Types of Nuts
Almond: While the almond is most often eaten on its own, raw or toasted, it is used in some dishes. It, along with other nuts, is often sprinkled over desserts, particularly sundaes and other ice cream based dishes. It is also used in making baklava and nougat. There is also almond butter, a spread similar to peanut butter, popular with peanut allergy sufferers and for its less salty taste.
Brazilnut: Despite their name, the most significant exporter of Brazil nuts is not Brazil but Bolivia, where they are called almendras. In Brazil these nuts are called castanhas-do-Pará, literally “chestnuts from Pará”, but Acreans call them castanhas-do-Acre instead. Nutritionally, Brazil nuts are rich in selenium, although the amount of selenium varies greatly. They are also a good source of magnesium and thiamine.
Cashew: Originally spread from Brazil by the Portuguese, the cashew tree is now cultivated in all regions with a sufficiently warm and humid climate. Cashews have a very high oil content, and they are used in some other nut butters to add extra oil. Cashews contain 180 calories per ounce (6 calories per gram), 70% of which are from fat. Cashew is produced in around 32 countries of the world.
Chestnut: The nuts are an important food crop in southern Europe, southwestern and eastern Asia, and also in eastern North America before the chestnut blight.In southern Europe in the Middle Ages, whole forest-dwelling communities which had scarce access to wheat flour relied on chestnuts as their main source of carbohydrates.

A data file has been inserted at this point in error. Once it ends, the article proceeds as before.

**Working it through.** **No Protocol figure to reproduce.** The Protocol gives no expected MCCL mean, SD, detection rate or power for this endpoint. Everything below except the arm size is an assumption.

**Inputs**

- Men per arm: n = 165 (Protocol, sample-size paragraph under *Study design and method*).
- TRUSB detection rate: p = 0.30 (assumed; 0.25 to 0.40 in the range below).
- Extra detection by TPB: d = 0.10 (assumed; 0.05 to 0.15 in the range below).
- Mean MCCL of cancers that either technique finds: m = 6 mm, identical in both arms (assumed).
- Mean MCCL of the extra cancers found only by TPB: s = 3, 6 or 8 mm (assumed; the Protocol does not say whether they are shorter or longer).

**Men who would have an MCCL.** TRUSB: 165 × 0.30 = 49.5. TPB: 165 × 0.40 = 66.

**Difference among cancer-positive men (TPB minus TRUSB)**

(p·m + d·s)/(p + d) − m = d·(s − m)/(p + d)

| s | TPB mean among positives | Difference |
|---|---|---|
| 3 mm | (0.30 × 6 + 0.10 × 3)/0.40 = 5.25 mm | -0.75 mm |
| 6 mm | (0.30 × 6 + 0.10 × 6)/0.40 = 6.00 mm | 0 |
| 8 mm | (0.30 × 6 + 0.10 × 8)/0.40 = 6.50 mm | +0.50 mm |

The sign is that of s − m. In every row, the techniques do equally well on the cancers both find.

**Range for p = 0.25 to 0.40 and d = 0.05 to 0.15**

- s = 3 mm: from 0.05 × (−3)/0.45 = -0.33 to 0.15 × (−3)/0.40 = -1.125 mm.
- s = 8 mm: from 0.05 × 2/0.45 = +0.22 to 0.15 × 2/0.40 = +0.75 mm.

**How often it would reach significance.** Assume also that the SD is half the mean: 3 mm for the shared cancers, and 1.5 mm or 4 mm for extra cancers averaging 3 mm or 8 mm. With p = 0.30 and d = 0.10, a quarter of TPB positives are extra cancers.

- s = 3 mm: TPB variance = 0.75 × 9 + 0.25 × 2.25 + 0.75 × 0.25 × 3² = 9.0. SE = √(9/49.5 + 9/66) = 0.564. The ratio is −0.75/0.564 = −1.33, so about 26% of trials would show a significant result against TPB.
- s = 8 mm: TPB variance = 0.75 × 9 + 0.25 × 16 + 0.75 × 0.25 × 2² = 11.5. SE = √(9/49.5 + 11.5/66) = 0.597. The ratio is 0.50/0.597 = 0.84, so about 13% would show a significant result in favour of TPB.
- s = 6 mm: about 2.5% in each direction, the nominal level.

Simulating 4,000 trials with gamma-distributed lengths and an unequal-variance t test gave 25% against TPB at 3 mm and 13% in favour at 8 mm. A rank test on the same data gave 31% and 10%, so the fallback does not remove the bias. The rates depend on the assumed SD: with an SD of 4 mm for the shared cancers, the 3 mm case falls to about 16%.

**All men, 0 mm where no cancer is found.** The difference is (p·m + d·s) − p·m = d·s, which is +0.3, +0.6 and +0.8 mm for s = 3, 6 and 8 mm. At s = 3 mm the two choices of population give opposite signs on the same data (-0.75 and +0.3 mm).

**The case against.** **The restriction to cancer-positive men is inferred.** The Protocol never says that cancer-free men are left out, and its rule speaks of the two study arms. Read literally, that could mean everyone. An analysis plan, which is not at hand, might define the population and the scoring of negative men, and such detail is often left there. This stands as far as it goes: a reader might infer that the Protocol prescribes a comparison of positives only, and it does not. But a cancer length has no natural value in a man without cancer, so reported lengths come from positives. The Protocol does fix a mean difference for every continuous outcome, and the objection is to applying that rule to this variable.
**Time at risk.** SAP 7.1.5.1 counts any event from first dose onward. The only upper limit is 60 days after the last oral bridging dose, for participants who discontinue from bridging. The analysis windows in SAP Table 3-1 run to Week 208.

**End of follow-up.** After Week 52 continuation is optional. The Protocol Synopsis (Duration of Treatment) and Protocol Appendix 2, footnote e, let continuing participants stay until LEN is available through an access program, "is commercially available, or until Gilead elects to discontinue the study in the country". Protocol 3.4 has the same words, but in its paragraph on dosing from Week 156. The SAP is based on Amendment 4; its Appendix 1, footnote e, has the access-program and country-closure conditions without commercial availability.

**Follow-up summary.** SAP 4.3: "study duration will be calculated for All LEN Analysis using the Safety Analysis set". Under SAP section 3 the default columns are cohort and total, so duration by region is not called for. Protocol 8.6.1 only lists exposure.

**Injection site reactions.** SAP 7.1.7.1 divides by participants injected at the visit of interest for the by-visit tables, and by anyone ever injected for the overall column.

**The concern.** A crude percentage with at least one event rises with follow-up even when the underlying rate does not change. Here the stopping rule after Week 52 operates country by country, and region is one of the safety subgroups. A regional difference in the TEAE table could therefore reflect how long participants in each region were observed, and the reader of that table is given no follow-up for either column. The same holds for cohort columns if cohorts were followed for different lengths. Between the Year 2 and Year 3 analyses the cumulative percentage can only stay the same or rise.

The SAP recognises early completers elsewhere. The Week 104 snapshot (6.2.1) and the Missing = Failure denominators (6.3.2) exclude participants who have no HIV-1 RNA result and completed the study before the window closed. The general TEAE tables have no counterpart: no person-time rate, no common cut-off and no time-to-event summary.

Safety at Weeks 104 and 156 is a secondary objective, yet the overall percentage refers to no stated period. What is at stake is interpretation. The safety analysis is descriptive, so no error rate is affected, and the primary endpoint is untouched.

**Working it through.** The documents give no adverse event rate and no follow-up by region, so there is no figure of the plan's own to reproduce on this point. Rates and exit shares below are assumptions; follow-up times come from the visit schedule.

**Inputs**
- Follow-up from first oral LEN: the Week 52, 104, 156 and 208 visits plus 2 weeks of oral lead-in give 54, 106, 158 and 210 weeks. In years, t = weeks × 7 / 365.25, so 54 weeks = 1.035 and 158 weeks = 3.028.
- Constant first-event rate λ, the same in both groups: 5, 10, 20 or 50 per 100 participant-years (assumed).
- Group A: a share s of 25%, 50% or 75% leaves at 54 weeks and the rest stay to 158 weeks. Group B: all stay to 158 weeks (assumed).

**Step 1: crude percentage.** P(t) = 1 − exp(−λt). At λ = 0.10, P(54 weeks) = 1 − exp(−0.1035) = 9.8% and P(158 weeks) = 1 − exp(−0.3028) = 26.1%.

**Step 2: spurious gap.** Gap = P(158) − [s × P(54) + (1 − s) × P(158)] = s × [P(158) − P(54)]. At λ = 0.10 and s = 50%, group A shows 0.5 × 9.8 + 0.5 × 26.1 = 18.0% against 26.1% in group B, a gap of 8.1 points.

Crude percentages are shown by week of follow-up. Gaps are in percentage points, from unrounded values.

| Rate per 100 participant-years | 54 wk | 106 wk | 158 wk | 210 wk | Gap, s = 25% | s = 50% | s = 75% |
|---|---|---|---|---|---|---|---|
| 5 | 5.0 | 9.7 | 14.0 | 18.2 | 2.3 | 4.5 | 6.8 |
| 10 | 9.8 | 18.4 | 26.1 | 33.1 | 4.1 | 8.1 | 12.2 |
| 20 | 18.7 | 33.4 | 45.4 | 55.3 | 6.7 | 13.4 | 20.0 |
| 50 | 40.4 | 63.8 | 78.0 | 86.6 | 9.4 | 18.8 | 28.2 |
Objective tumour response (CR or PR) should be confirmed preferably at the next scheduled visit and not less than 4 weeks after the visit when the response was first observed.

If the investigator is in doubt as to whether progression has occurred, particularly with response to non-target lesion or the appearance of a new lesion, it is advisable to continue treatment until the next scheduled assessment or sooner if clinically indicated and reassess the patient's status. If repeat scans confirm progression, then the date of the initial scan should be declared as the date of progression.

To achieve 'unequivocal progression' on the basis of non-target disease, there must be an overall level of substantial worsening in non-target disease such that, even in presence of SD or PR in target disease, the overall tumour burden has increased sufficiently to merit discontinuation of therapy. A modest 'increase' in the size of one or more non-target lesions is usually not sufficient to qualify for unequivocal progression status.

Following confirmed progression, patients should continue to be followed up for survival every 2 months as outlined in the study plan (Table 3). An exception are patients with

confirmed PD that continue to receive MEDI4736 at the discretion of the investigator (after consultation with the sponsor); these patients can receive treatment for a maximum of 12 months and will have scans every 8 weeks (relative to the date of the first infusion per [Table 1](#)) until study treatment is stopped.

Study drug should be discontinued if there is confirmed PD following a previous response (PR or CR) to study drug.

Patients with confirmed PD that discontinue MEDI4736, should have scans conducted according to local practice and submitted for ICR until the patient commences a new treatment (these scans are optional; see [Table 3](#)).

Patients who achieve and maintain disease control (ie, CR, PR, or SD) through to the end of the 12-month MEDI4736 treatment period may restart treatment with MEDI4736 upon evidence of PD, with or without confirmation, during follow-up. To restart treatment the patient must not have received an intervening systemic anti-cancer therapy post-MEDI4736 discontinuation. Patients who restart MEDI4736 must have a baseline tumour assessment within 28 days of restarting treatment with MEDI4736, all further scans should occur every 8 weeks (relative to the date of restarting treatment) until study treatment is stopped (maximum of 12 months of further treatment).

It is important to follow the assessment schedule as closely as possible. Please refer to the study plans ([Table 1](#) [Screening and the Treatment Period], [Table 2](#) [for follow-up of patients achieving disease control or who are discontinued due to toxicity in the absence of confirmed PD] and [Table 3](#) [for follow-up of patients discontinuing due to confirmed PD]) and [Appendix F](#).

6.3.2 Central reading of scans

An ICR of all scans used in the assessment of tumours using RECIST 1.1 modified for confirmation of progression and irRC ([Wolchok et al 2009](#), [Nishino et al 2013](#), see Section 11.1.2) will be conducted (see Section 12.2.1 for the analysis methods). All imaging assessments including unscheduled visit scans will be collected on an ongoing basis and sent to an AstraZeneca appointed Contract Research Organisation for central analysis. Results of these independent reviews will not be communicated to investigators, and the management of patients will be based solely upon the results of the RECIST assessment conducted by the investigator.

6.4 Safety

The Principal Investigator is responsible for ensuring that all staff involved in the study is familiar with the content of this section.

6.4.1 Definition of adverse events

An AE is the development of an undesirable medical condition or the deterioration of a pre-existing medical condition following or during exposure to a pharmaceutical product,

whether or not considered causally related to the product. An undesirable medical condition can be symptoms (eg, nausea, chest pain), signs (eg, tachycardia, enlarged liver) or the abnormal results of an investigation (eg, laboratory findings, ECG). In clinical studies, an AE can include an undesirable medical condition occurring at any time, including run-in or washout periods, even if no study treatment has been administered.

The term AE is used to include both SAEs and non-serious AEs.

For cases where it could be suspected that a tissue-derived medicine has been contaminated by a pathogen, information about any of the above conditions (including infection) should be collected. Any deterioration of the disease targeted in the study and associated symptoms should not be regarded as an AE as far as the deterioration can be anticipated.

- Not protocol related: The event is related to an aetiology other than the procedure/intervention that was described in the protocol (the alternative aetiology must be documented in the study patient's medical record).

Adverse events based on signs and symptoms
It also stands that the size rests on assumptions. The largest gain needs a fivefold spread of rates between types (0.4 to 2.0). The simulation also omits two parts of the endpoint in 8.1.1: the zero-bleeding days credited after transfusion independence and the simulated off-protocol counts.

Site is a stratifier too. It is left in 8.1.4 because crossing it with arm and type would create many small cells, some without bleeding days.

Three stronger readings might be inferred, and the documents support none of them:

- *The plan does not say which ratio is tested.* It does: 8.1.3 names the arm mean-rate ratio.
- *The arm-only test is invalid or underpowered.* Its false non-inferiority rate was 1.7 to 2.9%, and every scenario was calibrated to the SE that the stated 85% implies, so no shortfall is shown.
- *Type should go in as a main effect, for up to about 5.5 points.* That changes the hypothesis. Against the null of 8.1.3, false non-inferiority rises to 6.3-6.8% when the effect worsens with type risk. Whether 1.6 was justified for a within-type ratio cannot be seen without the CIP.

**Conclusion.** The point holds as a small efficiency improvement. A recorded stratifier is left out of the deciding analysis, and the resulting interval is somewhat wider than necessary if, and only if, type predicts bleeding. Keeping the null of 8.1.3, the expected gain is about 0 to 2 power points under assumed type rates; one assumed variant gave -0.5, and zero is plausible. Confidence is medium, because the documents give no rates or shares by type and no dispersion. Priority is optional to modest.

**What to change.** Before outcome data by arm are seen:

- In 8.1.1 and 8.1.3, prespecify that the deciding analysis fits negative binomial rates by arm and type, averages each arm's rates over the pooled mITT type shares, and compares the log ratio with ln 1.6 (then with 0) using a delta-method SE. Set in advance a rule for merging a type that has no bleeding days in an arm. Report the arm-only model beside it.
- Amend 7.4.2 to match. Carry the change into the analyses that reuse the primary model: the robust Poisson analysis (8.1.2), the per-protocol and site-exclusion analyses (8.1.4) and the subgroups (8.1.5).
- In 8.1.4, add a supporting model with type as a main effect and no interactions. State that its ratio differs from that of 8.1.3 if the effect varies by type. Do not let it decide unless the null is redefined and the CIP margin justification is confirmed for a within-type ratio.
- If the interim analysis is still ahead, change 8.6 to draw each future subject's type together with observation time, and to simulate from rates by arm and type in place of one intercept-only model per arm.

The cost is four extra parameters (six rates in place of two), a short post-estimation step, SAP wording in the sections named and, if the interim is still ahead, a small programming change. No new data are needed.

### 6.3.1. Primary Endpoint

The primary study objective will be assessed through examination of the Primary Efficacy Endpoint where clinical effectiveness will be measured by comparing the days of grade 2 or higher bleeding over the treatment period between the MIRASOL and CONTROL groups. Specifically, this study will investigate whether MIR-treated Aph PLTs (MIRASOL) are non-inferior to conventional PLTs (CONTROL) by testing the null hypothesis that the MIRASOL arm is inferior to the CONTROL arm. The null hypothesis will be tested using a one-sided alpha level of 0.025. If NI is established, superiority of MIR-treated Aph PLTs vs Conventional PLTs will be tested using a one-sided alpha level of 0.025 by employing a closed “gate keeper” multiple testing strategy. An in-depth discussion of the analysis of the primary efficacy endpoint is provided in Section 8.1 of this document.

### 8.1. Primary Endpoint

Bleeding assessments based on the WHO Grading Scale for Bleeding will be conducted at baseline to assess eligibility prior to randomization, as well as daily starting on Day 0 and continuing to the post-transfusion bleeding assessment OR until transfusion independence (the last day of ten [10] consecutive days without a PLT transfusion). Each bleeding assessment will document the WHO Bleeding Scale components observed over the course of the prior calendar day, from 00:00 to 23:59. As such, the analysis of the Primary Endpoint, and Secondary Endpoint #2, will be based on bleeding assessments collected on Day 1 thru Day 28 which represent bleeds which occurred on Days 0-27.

Hazelnut: Hazelnuts are rich in protein and unsaturated fat. Moreover, they contain significant amounts of thiamine and vitamin B6, as well as smaller amounts of other B vitamins.Additionally, for those persons who need to restrict carbohydrates, 1 cup (237 ml) of hazelnut flour has 20 g of carbohydrates, 12 g fibre, for less than 10 net carbohydrates.
Macademia: The nuts are a valuable food crop. Only two of the species, M. integrifolia and M. tetraphylla, are of commercial importance. The remainder of the genus possess poisonous and/or inedible nuts, such as M. whelanii and M. ternifolia; the toxicity is due to the presence of cyanogenic glycosides.
Pecan: They can be eaten fresh or used in cooking, particularly in sweet desserts but also in some savory dishes. One of the most common desserts with the pecan as a central ingredient is the pecan pie, a traditional southern U.S. recipe. Pecans are also a major ingredient in praline candy, most often associated with New Orleans.
Peanut: The peanut, or Groundnut (Arachis hypogaea) is a species in the legume family Fabaceae native to Mexico and Central America. It is an annual herbaceous plant growing to 30 to 50 cm (1 to 1½ ft) tall. Peanuts are also known as earthnuts, goobers, goober peas, pindas, jack nuts, pinders, manila nuts and monkey balls. The last of these is often used to mean the entire pod, not just the seeds.
Pinenut: Pine nuts are the edible seeds of pines. About 20 species of pine produce seeds large enough to be worth harvesting; in other pines the seeds are also edible, but are too small to be of value as a human food. In Europe, pine nuts come from the Stone Pine (Pinus pinea), which has been cultivated for its nuts for over 6,000 years, and harvested from wild trees for far longer.
Pistachio: The kernels are often eaten whole, either fresh or roasted and salted, and are also used in ice cream and confections such as baklava. “Scientific evidence suggests but does not prove that eating 1.5 ounces per day of most nuts, such as pistachios, as part of a diet low in saturated fat and cholesterol may reduce the risk of heart disease”.
Walnut: The nuts of all the species are edible, but the walnuts commonly available in stores are from the Persian Walnut, the only species which has a large nut and thin shell. A horticultural form selected for thin nut shells and hardiness in temperate zones is sometimes known as the ‘Carpathian’ walnut. The nuts are rich in oil, and are widely eaten both fresh and in cookery.